July 12, 2013

Three Ways To Tune Out The Noise Of Life and Excel

How do you tune out the noise and constant bombardment of information?

Read on and learn …

The noise of life. It is all around us. It started when we woke up this morning and will not stop until we close our eyes and Mr. Sandman comes and pays a visit.

One of the many issues that arises with evolving and living in an advanced society is the noise that comes with it. I am not referring to the physical noise of the machinery. We want more information, and we want it faster. It has caused a new syndrome for people that get addicted to information. It’s called FOMO – Fear of Missing Out. It is the need to constantly checking every channel of communication that we have available. The advent of easy social media sites has made the problem even worse. We were not content with getting the details of every news story twenty-four hours a day. We are now addicted to what our friends are saying all day and all night long. (I use the term “friend” loosely. Because of Dunbar’s Number, I believe that very few of the people we are connected to online are truly friends. They should be referred as acquaintances.) It doesn’t matter how you refer to them. We are addicted to what they say, how they eat, and how their day is going. Cyberstalking is a very open and very acceptable practice.

Eliminating the noise around you is one of the key components of you achieving amazing success. You and your brain don’t get much alone time together. But when you do, amazing things can happen. When you can apply yourself to a single task or a single thought for an extended, uninterrupted period of time, you can accomplish more in an hour that most people do in a week. But our lives are not geared towards having focused time. We have created an interrupt-driven society that prevents great people from doing great things. We can do better.


Three Ways You Can Tune Out The Noise Starting Right Now:

  • Strict Email Diet – Do not keep your email program open when you work. You don’t check your regular mail every hour, why do you check your email every minute? For most of us, nothing comes across via email that is urgent. The other person might think it is urgent. But don’t let somebody else’s priorities determine yours. If you are trying to complete an important task that someone emailed you yesterday, the worst thing you can do is start somebody else’s new task today. It borders on rude. Since email is usually sorted by ‘most recent on top’, it gets us into the bad habit of pushing down the older things that we should be working on. Restrict yourself to checking email once or twice a day. Add a new email signature that says “I only check my email at 9am and 4pm”. This will start to train people to not expect fast responses. If people start complaining about your slow email responses, then you will have to train them that this is not a way of being rude. It is your way of producing higher quality work for them. It is better to get fewer, higher quality tasks completed then several low-quality ones.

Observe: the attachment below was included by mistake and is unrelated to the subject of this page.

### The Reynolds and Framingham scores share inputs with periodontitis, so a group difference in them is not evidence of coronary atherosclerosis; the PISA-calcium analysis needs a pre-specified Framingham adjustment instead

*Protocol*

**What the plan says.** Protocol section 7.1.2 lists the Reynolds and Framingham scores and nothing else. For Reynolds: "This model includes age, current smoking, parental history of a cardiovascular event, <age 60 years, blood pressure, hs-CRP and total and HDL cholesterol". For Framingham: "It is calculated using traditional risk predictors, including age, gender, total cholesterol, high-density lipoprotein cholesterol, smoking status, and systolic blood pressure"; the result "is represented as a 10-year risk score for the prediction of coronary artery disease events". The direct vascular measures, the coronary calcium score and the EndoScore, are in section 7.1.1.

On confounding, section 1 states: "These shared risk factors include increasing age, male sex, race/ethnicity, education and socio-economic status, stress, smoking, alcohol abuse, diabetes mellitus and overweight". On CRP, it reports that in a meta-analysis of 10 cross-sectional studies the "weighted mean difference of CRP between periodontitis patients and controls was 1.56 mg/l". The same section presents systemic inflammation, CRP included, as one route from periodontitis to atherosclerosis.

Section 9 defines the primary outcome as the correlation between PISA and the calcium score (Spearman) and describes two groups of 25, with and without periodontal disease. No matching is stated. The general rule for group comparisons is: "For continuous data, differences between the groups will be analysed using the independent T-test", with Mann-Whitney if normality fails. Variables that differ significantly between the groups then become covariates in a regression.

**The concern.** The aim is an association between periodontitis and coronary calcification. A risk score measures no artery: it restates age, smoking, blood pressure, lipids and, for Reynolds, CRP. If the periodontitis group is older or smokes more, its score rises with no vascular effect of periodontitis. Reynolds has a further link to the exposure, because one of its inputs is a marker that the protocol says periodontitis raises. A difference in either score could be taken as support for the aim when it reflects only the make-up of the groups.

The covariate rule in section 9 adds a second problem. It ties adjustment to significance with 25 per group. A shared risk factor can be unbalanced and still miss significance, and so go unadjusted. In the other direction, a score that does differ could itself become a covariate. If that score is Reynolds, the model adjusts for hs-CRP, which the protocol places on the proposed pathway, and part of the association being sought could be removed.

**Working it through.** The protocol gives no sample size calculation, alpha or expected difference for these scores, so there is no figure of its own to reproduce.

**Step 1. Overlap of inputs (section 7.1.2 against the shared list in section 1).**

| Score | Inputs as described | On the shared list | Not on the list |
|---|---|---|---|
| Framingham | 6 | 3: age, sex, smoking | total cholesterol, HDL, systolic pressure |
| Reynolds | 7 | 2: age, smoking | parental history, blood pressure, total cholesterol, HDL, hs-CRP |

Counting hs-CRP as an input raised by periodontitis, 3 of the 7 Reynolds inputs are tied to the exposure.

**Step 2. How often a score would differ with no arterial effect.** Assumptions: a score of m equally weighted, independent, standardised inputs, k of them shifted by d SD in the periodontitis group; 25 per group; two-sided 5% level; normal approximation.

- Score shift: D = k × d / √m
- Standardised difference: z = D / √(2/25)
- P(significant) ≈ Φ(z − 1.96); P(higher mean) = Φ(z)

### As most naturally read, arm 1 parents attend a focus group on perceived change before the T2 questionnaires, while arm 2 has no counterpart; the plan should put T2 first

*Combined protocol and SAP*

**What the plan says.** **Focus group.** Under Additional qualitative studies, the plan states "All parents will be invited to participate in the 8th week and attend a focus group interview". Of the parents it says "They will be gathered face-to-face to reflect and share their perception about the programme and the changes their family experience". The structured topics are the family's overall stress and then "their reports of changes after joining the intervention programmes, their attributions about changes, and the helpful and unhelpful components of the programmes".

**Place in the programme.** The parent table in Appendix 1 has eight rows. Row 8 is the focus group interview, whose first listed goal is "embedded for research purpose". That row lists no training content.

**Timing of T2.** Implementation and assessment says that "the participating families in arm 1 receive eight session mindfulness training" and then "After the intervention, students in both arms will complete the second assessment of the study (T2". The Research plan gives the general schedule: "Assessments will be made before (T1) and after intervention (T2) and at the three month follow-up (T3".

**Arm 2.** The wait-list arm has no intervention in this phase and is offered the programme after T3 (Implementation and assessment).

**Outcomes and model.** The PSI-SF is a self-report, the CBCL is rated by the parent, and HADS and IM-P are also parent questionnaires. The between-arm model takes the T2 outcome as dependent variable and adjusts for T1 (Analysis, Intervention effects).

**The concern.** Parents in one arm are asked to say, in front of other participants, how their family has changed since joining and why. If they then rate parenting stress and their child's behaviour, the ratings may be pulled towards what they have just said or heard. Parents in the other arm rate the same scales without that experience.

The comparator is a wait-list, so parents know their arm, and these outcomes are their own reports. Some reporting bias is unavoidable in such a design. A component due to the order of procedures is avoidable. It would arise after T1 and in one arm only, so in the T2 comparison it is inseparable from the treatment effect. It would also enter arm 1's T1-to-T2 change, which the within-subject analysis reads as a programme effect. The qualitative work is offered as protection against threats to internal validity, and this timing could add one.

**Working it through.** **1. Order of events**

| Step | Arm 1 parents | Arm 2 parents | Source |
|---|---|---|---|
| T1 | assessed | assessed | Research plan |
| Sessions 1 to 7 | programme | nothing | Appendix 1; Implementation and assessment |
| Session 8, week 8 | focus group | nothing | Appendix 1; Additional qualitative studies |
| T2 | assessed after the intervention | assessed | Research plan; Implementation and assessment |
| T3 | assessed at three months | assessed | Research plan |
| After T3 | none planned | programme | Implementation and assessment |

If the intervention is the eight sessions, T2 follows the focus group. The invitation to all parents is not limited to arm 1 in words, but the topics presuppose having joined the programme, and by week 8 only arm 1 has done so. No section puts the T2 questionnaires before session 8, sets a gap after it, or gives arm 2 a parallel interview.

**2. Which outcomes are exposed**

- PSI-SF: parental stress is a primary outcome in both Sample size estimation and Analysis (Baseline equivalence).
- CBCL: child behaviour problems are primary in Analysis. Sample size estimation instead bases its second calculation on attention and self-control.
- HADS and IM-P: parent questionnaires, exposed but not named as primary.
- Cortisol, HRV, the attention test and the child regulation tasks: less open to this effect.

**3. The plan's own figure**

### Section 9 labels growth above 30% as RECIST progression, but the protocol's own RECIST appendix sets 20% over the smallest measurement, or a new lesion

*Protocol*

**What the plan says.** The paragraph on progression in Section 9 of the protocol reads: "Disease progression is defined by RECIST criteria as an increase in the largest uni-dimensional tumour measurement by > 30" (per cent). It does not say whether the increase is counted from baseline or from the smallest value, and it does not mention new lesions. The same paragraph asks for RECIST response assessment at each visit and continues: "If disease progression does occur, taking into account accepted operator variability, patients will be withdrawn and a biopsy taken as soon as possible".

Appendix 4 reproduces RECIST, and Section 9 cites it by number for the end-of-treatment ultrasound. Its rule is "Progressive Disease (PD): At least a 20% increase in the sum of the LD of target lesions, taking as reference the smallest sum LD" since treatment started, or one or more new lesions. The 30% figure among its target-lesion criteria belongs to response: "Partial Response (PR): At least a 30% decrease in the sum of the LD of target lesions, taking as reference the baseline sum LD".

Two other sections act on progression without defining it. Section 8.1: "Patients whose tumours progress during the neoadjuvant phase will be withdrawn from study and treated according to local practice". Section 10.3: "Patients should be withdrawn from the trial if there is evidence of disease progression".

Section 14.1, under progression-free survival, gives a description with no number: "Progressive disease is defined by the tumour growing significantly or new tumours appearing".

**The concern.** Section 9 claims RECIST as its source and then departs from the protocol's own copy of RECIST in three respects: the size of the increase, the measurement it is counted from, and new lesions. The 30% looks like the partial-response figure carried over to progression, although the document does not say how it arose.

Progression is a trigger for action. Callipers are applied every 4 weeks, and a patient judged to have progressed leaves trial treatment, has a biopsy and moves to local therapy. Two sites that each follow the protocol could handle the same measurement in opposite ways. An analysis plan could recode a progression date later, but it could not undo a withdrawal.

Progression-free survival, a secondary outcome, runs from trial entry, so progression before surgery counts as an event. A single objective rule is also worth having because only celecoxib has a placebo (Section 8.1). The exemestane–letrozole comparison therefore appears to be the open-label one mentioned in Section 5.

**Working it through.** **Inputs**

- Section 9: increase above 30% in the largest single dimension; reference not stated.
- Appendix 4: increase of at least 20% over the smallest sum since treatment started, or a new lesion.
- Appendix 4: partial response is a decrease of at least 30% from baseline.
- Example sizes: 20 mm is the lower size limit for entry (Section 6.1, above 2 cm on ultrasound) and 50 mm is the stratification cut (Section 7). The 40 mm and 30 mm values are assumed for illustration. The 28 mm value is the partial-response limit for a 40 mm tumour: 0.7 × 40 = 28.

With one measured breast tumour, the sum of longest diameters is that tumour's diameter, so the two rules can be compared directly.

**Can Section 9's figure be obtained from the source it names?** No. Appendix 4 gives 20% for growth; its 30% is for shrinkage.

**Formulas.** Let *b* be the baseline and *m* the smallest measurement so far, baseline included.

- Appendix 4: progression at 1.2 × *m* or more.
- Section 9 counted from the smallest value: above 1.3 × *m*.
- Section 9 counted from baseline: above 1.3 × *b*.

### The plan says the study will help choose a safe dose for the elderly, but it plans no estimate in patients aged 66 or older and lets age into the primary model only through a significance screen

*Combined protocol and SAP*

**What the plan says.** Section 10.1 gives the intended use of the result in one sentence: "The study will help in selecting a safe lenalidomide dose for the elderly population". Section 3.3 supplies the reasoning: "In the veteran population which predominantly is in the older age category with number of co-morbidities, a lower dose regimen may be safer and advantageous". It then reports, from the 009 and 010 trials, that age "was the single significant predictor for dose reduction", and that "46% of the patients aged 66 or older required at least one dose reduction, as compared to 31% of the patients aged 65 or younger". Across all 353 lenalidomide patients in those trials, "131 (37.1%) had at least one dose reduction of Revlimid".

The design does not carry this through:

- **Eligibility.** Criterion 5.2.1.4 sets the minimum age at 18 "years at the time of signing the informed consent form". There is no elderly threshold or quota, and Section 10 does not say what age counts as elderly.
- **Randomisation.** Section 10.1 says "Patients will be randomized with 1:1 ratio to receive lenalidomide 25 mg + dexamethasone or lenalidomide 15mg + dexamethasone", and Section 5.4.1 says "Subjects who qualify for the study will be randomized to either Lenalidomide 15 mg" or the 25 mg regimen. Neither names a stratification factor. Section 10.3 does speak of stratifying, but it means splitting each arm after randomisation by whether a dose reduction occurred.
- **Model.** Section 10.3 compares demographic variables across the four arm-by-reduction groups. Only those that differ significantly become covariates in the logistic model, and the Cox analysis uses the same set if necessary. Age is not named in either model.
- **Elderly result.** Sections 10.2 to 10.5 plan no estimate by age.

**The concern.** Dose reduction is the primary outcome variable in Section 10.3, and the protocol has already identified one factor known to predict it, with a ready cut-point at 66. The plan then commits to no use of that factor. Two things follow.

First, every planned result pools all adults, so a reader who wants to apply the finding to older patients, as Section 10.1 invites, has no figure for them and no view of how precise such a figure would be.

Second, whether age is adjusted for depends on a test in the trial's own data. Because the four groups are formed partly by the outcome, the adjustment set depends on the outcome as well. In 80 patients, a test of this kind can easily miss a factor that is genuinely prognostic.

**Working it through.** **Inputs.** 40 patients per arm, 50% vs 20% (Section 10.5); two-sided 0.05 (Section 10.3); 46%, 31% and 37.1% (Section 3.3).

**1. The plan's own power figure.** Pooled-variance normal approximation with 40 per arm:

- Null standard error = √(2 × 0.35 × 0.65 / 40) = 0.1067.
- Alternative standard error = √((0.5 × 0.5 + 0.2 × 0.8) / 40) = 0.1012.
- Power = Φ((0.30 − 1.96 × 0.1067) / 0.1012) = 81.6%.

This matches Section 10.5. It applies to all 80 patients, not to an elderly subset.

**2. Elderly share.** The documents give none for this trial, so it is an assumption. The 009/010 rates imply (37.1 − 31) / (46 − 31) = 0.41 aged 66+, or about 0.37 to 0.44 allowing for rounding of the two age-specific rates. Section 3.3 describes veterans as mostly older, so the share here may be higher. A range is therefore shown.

New Habit: Only check email twice a day. 

  • Strict Phone Diet – I have a strict phone policy that you should use as an example: I rarely answer my phone. When a phone rings, it is a loud immediate interruption to whatever you are doing. It demands your attention – if you let it. Just like emails, most phone calls are not emergencies. The same rule applies to text messages. When you are trying to focus on a task (like writing a blog post), put your phone on silent for an hour. Resist the urge to check it every five minutes for new text messages and phone calls. Let voicemail do its job.

    New Habit: Start ignoring your phone more.

  • Be Selfish With Your Friday – I have a new habit that I started implementing about a year ago. I reserve Fridays for marketing and planning work. My assistant and I don’t schedule any appointments on that day. No phone calls and no meetings are allowed. When you are a small business owner, you are responsible for all your marketing. Most businesses fail because of poor marketing, not poor ideas. The worst thing you can do is work on marketing “when you get a chance”. Look at your calendar and pick a day when you can dedicate yourself to your business growth and office administrative work. I recommend a day that borders with a weekend – Mondays and Fridays are the best. You can implement this habit whether you are a business owner or you work for a large corporation. This will give you a solid eight hours of office productivity a week. Be sure to alter your calendar and mark 8am – 5pm as reserved. This will prevent people of scheduling meetings for you.

    New Habit: Start reserving large blocks of time to be productive.

    These will be hard. They go against the bad habits that you have become used to. If you are like most people, reaching for your phone is an unconscious habit that you do without even looking. Email is a program that is open all of the time. It is the way we have come to live. But we must change it. Buck the norm and start living a focused life. Your brain will thank you, and you will be rewarded with skyrocketing productivity.

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